General Electric Co. is under investigation by U.S. regulators after taking a larger-than-expected charge in its finance division, dealing a new black eye to a company once enshrined as an icon of American business.
The Securities and Exchange Commission (SEC) is looking at the accounting practices related to a review of a GE insurance business as well as “revenue recognition and controls for long-term service agreements” in the power-equipment unit, Chief Financial Officer Jamie Miller said Wednesday.
The company is cooperating fully with the inquiry, which is in the early stages, she said. Miller told analysts and investors on a conference call that she isn’t “overly concerned” about the issues under scrutiny.
The probe compounds the mess GE is sorting through after a year of management turmoil, cash-flow concerns and falling demand in key businesses such as power and locomotives. GE was the biggest loser on the Dow Jones Industrial Average last year, with a 45% tumble. Chief Executive Officer John Flannery, who took the reins in August, last week disclosed the $6.2 billion fourth-quarter charge, which is tied to old insurance policies for long-term care.
“We can’t be certain that prior management purposely misled investors, but we certainly believe there were ethical lapses that deserve attention,” Scott Davis, an analyst at Melius Research, said in a note regarding the SEC investigation. “The positive is that new management can use this as another catalyst to drive cultural change.”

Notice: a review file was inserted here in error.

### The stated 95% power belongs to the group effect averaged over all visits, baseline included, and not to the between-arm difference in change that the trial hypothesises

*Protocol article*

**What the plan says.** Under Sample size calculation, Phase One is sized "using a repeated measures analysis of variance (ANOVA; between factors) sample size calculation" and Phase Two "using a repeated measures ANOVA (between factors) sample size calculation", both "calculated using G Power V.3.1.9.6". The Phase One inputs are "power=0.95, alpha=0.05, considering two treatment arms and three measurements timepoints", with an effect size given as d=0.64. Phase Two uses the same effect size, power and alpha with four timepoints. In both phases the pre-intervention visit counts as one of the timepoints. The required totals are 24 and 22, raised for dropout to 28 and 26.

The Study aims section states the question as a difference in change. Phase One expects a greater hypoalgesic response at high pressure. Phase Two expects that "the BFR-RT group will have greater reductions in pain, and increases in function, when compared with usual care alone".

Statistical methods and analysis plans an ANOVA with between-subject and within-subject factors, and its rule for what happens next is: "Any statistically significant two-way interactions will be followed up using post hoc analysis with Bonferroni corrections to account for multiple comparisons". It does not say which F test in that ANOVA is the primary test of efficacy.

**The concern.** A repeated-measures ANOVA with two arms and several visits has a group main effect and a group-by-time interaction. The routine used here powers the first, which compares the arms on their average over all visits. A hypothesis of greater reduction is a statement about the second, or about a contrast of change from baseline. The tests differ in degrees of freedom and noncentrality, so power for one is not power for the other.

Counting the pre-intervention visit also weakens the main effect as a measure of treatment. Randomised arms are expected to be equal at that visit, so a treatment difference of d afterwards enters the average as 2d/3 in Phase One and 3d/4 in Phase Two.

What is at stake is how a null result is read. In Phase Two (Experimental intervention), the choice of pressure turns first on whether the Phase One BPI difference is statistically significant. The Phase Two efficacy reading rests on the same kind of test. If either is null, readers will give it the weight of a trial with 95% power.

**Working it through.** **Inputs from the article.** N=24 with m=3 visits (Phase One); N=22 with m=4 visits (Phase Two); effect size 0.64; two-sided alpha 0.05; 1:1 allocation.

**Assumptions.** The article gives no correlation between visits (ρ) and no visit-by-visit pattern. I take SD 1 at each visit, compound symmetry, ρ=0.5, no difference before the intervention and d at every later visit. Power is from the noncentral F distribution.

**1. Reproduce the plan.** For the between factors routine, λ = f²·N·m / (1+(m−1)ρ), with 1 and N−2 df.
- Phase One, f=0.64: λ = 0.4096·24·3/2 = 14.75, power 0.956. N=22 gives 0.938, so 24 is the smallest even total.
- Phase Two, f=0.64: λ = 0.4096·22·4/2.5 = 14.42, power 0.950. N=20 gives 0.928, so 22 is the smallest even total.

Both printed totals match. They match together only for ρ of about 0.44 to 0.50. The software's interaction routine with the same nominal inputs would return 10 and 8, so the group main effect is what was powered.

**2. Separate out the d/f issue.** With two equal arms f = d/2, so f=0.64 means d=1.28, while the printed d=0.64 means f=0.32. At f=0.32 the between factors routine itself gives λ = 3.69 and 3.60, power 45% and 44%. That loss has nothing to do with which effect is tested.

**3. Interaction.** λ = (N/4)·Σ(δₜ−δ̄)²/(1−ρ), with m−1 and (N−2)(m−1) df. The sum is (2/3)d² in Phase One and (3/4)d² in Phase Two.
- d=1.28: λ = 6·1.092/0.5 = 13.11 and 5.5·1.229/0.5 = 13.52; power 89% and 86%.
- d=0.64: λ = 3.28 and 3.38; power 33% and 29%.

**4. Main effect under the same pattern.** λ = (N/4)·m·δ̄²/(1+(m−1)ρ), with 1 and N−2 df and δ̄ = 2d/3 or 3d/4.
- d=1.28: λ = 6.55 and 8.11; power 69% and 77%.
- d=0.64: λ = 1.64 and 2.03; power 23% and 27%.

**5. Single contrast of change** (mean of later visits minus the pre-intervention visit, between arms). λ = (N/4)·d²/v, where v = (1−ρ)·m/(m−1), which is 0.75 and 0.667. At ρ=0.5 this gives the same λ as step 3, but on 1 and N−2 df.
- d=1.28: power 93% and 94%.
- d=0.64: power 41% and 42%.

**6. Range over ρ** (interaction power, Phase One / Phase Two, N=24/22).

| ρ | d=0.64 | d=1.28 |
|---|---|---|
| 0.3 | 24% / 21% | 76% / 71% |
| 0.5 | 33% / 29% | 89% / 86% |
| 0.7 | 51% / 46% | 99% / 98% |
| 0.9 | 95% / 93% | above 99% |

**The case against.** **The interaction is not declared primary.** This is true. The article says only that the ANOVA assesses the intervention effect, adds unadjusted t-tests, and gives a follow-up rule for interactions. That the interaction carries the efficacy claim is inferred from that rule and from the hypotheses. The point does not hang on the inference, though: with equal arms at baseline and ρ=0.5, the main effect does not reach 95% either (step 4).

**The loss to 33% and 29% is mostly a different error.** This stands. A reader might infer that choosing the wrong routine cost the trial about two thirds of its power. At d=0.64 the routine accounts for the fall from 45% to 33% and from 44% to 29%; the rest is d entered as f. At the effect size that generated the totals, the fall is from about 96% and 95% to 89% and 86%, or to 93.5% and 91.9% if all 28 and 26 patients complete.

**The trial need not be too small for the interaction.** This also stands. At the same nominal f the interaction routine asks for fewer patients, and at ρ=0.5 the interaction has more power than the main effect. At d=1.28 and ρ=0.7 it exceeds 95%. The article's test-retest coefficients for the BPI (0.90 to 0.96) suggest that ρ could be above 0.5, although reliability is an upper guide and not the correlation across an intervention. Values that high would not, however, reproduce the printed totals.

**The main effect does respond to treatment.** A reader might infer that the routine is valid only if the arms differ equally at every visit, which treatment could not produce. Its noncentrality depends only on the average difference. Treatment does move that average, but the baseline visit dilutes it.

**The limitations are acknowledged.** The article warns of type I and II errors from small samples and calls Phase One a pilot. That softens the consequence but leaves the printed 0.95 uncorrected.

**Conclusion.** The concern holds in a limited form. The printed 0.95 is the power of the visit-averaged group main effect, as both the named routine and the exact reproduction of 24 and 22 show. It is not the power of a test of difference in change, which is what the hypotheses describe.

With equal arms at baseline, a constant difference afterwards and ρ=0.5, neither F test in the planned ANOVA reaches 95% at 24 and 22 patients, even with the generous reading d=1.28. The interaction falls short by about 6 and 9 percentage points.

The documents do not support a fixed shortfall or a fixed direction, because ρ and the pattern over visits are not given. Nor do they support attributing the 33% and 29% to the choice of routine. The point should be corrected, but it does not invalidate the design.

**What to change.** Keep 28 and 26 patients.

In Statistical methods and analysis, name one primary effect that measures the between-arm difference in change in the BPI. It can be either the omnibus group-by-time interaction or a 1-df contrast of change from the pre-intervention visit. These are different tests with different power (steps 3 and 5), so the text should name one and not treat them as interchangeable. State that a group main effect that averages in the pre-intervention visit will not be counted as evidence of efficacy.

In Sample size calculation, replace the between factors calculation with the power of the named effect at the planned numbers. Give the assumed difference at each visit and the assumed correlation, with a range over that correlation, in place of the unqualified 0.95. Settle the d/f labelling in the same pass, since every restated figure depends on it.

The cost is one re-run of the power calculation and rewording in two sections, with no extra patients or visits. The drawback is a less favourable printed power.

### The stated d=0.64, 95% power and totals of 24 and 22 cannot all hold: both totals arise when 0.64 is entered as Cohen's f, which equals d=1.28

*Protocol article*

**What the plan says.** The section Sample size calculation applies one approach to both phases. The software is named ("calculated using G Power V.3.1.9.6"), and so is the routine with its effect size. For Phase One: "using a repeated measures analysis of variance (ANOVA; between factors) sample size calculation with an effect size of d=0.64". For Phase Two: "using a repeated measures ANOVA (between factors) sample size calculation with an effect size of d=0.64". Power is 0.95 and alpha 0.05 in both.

The SEC declined to comment.
The shares fell 3% to $16.38 at 11:34 a.m. in New York, erasing a premarket gain of more than 5 percent. The company had advanced after it reaffirmed its 2018 profit forecast and Flannery said GE is in talks for more than 20 asset dispositions.
In disclosing the charge last week, GE said the company’s finance unit would pay $15 billion over seven years to fill a shortfall in reserves. A review of the insurance portfolio had been under way since the middle of last year.
The Boston-based company hasn’t done any new business in the long-term care insurance market since 2006. Still, it was saddled with obligations on contracts written years ago. The liabilities can swell when claims costs are higher than expected or when investment income fails to meet projections — a problem exacerbated by low interest rates.